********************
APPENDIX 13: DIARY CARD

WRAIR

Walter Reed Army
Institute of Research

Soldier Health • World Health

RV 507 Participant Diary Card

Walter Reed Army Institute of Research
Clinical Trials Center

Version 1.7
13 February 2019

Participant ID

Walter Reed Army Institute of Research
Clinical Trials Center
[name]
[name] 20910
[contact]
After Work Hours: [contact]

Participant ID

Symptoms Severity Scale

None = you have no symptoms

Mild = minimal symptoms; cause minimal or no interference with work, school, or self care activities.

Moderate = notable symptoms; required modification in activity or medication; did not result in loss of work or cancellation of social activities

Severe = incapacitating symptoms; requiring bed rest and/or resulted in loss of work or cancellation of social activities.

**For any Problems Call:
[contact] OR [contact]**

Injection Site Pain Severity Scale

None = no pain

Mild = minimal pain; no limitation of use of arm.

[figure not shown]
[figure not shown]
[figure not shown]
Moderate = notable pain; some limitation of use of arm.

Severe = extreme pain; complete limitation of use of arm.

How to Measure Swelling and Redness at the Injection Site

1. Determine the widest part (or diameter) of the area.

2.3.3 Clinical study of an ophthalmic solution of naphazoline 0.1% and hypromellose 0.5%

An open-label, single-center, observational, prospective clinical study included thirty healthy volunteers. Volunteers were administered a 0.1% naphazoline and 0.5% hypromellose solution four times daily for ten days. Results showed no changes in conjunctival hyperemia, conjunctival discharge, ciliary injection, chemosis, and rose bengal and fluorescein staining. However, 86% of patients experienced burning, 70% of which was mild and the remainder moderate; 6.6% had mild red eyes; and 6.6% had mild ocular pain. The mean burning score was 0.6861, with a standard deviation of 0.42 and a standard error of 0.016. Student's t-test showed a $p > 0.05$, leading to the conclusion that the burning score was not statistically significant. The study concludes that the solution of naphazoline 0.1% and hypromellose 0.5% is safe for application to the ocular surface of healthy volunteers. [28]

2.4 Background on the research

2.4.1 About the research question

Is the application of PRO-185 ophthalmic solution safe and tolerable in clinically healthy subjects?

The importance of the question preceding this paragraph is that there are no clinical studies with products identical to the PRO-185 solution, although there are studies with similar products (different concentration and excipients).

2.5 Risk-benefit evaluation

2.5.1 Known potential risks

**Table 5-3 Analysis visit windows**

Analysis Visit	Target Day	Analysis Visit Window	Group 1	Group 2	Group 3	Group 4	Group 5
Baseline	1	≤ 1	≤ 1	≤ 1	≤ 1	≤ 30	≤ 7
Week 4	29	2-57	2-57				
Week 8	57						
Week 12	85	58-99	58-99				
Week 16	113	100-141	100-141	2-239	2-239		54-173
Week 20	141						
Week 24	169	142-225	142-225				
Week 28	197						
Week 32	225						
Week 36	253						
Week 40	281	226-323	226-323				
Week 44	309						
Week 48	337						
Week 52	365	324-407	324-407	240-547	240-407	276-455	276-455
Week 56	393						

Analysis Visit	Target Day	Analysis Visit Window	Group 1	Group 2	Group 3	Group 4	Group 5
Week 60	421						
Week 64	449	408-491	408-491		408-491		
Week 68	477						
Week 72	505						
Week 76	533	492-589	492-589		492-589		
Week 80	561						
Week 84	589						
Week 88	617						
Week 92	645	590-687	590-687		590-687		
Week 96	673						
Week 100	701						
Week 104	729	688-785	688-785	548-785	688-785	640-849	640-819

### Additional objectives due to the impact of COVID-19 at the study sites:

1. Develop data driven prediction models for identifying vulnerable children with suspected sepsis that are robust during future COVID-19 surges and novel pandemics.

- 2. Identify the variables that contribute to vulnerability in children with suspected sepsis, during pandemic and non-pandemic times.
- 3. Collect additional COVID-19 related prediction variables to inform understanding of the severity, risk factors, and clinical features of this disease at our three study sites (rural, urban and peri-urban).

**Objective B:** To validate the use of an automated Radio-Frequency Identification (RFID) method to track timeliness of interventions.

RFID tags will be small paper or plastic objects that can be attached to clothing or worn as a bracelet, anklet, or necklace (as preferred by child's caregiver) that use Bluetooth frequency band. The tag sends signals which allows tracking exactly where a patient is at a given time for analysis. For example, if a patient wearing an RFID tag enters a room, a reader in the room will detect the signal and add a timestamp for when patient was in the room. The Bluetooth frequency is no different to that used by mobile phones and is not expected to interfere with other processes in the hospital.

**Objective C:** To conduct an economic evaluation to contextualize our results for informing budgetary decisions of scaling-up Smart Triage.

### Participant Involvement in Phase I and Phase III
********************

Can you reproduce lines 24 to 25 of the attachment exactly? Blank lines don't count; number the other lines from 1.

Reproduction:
**For any Problems Call:
[contact] OR [contact]**